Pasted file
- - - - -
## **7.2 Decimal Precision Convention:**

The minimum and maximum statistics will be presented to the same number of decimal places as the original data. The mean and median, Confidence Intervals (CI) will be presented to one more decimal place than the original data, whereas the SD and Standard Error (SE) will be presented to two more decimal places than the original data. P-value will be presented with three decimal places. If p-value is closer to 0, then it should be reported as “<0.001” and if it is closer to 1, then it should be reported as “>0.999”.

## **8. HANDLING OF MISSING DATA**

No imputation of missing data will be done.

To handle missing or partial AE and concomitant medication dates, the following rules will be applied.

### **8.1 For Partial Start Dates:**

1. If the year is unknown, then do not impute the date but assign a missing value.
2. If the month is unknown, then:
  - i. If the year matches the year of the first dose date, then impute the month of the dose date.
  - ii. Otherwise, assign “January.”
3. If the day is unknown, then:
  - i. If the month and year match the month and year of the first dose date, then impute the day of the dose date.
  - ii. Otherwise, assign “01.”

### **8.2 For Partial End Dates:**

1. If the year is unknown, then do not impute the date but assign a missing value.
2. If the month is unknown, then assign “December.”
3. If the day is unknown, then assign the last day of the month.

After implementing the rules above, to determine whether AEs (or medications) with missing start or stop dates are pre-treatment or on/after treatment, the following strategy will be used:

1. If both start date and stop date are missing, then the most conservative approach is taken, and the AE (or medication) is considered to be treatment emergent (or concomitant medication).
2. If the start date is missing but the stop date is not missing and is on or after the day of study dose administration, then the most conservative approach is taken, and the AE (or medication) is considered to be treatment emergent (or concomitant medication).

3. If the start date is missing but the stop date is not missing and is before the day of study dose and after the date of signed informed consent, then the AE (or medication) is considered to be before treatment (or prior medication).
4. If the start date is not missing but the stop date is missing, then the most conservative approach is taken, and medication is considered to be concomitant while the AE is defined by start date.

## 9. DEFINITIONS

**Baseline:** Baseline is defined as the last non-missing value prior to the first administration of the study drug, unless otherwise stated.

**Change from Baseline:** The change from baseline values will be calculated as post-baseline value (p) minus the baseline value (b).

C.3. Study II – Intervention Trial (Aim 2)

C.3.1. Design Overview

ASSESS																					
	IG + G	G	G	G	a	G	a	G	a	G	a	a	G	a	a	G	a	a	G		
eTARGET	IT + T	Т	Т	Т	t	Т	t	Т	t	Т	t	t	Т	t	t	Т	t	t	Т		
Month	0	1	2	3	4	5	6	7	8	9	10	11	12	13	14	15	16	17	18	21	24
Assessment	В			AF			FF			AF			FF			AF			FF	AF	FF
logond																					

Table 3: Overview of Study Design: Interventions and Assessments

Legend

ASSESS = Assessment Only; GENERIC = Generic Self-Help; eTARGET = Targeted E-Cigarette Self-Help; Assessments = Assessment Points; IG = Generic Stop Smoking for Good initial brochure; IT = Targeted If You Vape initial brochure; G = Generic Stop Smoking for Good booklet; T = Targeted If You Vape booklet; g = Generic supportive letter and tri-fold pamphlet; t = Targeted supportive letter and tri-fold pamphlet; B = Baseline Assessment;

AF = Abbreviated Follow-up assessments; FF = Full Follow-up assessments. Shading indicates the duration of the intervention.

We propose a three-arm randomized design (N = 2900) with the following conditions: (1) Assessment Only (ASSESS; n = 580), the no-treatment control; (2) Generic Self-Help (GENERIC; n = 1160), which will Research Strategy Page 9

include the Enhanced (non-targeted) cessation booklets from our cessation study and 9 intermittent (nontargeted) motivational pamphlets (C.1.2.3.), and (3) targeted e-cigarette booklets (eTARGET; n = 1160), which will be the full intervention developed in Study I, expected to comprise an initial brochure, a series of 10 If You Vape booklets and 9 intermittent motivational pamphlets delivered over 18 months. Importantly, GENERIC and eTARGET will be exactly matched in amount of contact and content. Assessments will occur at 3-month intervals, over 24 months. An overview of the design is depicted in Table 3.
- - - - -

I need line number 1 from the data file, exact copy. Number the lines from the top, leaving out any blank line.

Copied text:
## **7.2 Decimal Precision Convention:**